I glanced at my watch. It told me the day, month, and date — Sunday, November 8. Duck hunting season had been open for nearly a month, and while the ducks were safe within the Twin Cities metropolitan area, I was always worried about how they would fare once they started south. I expected them to take wing at any moment; was surprised that they hadn't left long ago. A pal at the DNR said they might have lingered past their traditional departure date because I fed them, because I domesticated them. I hoped not.
Truhler sighed again.
"What exactly do you want from me?" I asked. I continued to look out the window.
"Rickie says you help people."
"Favors," I said. Since quitting the St. Paul cops to take a three-million-dollar reward for capturing a particularly resourceful embezzler, I have, on occasion, assisted people with their more pressing issues. "I sometimes do favors for friends, people I like. I don't like you."
"You don't know me."
"I know your ex-wife."
"Not everything Nina says about me is true."
"Of course it is."
"You haven't heard my side."
I turned my head just enough to look him in the eye. "I don't want to hear your side."
"But what? There's nothing to debate here. I love your ex-wife. I love her enough to say so to complete strangers. Which means I'm more than happy to dislike her ex-husband with as much vehemence as she desires for whatever reasons she deigns to offer. Any questions?"
"I knew it was a mistake coming here," Truhler said.
I returned to the window. Marvelous Margot, the woman with whom I shared the pond, emerged from her house and walked across her lawn. Erica saw her. They screamed each other's name the way teenagers do that have been apart for a while and hugged, although Margot was hardly a teenager. She was pushing forty-five. She had been pushing forty-five for as long as I'd known her.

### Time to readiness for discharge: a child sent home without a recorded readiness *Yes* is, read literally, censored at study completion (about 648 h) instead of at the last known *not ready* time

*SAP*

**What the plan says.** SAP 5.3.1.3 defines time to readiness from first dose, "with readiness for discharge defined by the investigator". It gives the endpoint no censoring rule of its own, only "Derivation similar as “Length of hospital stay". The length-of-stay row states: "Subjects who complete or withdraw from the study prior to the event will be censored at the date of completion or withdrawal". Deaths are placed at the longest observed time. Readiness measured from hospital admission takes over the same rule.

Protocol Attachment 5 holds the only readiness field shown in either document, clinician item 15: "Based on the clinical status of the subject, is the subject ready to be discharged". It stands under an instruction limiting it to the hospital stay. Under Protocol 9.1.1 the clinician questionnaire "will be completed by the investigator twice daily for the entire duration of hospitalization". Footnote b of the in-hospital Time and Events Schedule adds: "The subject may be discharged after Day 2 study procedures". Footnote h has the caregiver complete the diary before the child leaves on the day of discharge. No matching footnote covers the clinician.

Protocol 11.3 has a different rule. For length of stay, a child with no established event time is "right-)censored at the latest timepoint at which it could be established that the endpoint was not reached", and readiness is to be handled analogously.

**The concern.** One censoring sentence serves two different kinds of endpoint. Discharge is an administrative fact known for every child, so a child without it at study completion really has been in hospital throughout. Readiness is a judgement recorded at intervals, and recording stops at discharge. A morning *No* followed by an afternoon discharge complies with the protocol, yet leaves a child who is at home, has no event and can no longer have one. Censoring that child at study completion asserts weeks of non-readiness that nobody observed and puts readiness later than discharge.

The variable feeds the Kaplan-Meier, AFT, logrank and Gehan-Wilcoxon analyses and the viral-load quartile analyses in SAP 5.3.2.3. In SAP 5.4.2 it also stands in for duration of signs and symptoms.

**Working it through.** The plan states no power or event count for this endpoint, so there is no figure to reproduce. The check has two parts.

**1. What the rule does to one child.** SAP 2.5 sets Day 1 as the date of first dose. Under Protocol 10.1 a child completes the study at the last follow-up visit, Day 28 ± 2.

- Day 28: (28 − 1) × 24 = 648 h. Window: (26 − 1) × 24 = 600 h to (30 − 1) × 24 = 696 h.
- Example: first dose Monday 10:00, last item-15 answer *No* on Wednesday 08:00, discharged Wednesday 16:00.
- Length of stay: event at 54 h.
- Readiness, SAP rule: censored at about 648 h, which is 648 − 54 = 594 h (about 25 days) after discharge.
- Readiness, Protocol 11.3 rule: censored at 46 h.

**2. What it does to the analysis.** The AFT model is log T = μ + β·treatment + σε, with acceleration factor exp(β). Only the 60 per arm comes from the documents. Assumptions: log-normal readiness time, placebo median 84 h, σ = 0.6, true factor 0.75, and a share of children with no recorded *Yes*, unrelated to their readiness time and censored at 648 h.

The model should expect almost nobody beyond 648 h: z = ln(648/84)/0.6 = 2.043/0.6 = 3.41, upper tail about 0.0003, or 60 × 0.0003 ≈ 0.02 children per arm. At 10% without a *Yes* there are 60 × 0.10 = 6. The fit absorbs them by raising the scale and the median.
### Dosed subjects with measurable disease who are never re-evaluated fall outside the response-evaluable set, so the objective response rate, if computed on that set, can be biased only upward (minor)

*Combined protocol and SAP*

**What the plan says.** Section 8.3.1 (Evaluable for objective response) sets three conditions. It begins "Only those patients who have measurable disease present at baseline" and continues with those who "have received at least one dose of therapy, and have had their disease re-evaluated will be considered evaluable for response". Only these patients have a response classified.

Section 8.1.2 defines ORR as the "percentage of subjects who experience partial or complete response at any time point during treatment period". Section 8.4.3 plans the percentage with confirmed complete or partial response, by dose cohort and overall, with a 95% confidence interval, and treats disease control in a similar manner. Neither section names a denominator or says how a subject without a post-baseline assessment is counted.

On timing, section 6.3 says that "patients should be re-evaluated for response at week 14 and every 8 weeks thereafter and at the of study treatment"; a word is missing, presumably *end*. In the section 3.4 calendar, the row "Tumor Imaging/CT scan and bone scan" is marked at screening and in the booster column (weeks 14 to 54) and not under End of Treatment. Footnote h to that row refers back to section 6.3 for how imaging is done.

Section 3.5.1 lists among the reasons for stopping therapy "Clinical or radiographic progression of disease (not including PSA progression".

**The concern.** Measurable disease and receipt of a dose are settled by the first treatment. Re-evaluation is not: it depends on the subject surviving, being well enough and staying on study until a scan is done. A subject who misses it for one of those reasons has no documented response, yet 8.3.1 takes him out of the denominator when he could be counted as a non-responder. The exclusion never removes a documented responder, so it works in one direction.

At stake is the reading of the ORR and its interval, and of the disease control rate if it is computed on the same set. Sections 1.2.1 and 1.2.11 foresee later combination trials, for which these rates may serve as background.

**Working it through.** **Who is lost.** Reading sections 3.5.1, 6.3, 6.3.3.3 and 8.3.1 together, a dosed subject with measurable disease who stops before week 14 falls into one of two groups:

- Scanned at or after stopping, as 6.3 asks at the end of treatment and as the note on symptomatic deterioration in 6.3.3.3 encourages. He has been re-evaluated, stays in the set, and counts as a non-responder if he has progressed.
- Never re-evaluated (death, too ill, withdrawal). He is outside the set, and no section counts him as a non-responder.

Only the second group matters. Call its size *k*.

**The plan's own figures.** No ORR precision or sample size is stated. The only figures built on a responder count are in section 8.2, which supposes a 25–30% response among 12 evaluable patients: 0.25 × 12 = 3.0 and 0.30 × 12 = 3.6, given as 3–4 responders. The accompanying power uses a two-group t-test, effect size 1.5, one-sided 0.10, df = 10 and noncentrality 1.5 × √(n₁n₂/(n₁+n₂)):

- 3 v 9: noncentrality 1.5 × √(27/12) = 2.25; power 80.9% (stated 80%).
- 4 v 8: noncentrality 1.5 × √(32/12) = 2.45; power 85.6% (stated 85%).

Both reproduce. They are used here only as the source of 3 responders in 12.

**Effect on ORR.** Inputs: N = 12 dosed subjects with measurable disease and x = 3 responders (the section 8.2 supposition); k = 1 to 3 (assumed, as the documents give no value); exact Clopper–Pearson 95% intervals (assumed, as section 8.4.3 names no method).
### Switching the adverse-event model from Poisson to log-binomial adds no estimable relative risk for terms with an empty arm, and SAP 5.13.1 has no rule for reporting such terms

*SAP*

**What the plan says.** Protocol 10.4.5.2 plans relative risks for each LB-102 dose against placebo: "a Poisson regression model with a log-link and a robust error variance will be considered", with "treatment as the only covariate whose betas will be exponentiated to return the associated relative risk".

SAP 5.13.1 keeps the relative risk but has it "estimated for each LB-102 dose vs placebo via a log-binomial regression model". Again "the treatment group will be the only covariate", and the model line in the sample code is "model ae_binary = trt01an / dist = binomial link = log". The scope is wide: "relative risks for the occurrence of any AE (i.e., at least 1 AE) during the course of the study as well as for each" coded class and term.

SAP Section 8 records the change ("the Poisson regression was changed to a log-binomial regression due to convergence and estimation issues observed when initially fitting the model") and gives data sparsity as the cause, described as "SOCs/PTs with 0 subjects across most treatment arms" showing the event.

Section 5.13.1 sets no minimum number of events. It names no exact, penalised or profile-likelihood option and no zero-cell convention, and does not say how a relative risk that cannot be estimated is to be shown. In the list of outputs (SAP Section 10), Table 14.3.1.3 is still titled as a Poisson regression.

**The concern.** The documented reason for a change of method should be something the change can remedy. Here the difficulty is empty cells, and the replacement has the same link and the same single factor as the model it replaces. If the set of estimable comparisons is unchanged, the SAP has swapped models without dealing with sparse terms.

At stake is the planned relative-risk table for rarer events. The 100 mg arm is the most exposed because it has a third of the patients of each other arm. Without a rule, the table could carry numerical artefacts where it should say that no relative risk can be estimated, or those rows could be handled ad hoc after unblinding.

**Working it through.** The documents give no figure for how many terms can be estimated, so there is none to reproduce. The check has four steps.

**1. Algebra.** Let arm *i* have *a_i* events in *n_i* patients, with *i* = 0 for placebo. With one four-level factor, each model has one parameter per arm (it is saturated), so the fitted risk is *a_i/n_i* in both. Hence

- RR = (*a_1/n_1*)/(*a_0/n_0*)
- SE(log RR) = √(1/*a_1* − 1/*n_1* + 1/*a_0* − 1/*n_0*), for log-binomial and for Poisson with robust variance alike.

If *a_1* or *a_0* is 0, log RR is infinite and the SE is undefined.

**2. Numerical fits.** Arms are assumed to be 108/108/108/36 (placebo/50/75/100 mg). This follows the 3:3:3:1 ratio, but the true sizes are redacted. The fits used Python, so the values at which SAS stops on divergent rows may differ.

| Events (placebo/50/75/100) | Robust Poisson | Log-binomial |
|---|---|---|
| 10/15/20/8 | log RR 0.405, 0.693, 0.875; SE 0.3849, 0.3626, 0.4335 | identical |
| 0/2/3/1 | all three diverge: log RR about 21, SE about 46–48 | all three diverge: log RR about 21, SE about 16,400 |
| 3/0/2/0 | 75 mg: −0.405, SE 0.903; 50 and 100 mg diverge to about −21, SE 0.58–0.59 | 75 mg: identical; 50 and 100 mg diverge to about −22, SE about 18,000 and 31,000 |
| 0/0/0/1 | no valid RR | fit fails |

Margot was a life-loving babe — I could think of no better way to describe her. She was a babe not only in her wolf-whistle appearance but also in her take-no-prisoners attitude, one of those free spirits who lived exactly as she wished, as her three ex-husbands could attest. As far as I knew she and Erica had spoken less than a half dozen times, yet Erica seemed to like her enormously. I wasn't sure if that was a good thing or not.
"I wouldn't have come here at all," Truhler said, "except Rickie said you could help me. She said you could be trusted. I'd hate to see her disappointed."
Meaning I would be the one who disappointed her, not him.
"Does Erica know what trouble you're in?" I asked.
"She knows — she only knows I'm having difficulty and that it has something to do with a trip I took in July. I admitted that much to her when she came to visit this weekend. I get her every third weekend. Now that she's eighteen, she doesn't have to obey the court order, but she does. She's a good girl."
"She told me if I was in trouble I should talk to you. 'Tell McKenzie,' she said. 'He can fix anything.'"
"You believed her?"
"She told me about some of the things you've done for people. Helping the FBI corral some gunrunners, catching the guy who kidnapped that cop's kid, solving that murder down in Victoria, Minnesota — Rickie thinks you're quite a guy."
I was glad to hear it. Still ...
"You like her," Truhler said. "I know you do."
"That'll only get you so far."
"I'm not asking for much."
"Yes, you are."
It was my turn to sigh like a bad actor. I pivoted toward Jason Truhler. There was an expectant gleam in his eyes as if he were waiting for an MC to pull a name from a hat and announce the winner of a door prize.
"To put it bluntly, I'm your ex-wife's lover," I said. "I'm the last person you should be talking to. You're the last person I should try to help. Nothing good will come of it."